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paul lewis 1958Paul Lewis:
The
Good Soul
by Christopher Doty

"A thoughtful man, born with a creative incentive to do great things so impressively - inspiring and helping children and adults of all ages…"- program for Beth Emmanuel Church, April 1970

For almost sixty years, Paul Lewis was a fixture in downtown London and a welcome face to both visitors and residents.

Born in 1889 in Philadelphia, Paul arrived in London in 1914, where he found work at White's Barbershop on Dundas Street where his many customers included future big band leader Guy Lombardo. Active in the city's black community, he became a trustee at Beth Emmanuel Church. He collected funds for the church and served as its choir director, soloist and clarinet player. He also helped organize the Canadian League for the Advancement of Colored Peoples.

After the closure of White's Barbershop in 1948, Paul took a variety of odd jobs, including work as a janitor at Woolworths and Silverwoods Dairy. In later life he became a sought-after subject for photographers and painters. Some of this work went on display at national exhibitions.

Although he entertained a reputation as an actor, Paul's only known stage role was as the black gardener Genesis in the London Drama League's production of Seventeen by Booth Tarkington. He also auditioned unsuccessfully for the role of Joe in the Grand Theatre's production of Showboat in 1968.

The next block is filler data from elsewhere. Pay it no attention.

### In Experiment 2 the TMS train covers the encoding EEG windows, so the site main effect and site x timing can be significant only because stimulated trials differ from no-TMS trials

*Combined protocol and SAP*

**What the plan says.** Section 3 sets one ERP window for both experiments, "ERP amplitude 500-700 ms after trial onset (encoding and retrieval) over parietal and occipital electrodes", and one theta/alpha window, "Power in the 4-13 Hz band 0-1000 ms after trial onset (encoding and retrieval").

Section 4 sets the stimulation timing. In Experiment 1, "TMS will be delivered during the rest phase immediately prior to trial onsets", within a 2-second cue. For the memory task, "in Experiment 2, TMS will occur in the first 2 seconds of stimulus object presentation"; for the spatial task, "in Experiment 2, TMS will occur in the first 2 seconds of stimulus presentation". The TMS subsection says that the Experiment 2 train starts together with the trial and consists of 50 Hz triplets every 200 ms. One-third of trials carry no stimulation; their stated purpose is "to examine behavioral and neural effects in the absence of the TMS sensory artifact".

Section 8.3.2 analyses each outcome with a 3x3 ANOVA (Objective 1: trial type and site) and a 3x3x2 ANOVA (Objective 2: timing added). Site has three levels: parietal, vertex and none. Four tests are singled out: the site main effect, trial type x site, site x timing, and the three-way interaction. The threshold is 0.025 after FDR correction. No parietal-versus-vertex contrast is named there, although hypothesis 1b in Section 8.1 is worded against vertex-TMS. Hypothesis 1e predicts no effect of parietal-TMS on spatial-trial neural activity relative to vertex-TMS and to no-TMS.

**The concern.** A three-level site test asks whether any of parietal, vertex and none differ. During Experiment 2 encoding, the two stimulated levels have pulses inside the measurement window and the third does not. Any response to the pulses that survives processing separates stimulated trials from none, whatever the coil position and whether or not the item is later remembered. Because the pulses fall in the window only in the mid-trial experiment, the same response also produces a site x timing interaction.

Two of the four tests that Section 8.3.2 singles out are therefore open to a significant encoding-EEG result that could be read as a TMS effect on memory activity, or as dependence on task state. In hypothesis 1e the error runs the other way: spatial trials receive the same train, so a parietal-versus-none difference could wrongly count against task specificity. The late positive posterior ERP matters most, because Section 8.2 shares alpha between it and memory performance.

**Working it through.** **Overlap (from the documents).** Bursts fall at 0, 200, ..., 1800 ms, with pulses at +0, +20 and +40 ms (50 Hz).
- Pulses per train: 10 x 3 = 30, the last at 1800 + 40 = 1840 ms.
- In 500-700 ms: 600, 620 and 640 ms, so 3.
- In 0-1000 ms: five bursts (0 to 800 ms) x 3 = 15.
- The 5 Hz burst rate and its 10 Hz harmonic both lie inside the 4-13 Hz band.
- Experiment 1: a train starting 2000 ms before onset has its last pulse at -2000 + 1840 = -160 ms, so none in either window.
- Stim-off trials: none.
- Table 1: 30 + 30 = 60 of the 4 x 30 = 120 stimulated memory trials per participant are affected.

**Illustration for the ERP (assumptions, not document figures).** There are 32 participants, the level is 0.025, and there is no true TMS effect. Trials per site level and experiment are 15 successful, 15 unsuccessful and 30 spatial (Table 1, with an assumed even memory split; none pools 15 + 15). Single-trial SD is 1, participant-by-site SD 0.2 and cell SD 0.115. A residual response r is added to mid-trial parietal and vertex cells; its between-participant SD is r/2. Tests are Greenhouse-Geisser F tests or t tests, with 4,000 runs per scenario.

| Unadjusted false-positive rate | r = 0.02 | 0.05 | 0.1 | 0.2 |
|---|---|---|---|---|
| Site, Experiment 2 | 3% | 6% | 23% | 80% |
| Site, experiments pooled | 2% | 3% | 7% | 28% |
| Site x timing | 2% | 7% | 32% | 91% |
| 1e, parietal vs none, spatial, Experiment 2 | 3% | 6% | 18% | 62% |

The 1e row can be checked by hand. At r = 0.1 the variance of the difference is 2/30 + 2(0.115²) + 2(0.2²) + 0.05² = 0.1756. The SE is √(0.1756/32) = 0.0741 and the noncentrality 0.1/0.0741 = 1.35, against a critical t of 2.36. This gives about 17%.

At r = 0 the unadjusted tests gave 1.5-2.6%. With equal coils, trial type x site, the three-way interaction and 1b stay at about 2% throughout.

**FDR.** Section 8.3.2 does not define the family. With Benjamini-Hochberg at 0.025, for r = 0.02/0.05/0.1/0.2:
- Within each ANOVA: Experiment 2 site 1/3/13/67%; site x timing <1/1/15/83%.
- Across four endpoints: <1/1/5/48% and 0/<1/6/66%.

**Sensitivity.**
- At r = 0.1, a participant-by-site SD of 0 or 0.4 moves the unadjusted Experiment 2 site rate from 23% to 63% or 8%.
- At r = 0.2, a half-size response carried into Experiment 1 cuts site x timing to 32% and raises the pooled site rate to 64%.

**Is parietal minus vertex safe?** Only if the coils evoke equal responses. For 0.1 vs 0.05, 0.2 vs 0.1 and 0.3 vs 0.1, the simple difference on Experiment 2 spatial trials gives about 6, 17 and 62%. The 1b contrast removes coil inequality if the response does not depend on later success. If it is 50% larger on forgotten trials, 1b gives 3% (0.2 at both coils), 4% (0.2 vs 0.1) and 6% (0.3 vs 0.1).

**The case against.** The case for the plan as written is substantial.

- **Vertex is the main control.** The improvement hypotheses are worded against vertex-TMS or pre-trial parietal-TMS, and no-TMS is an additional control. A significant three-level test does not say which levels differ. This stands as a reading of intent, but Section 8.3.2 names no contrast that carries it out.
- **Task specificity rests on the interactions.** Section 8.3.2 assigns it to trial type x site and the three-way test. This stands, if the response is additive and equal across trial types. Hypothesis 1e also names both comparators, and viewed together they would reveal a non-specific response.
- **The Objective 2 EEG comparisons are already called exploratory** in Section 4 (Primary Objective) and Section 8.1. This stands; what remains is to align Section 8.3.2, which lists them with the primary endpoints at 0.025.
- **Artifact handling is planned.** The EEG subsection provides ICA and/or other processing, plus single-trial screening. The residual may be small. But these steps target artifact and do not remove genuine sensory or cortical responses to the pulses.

With the death of his wife in 1959, Paul's church and friends became his life. In 1970 he was honoured by city council for "almost daily acts of cheerful goodwill." With his heath failing, Paul was forced to leave his meagre lodgings on Rectory Street and enter the Dearness home for the aged. He died there in July 1974. The money collected for his trust fund by friends was put towards a music award for Grade 12 students.

Thirty years after his death, Paul's story became part of Museum London's exhibit, People and Places: London's Black Community.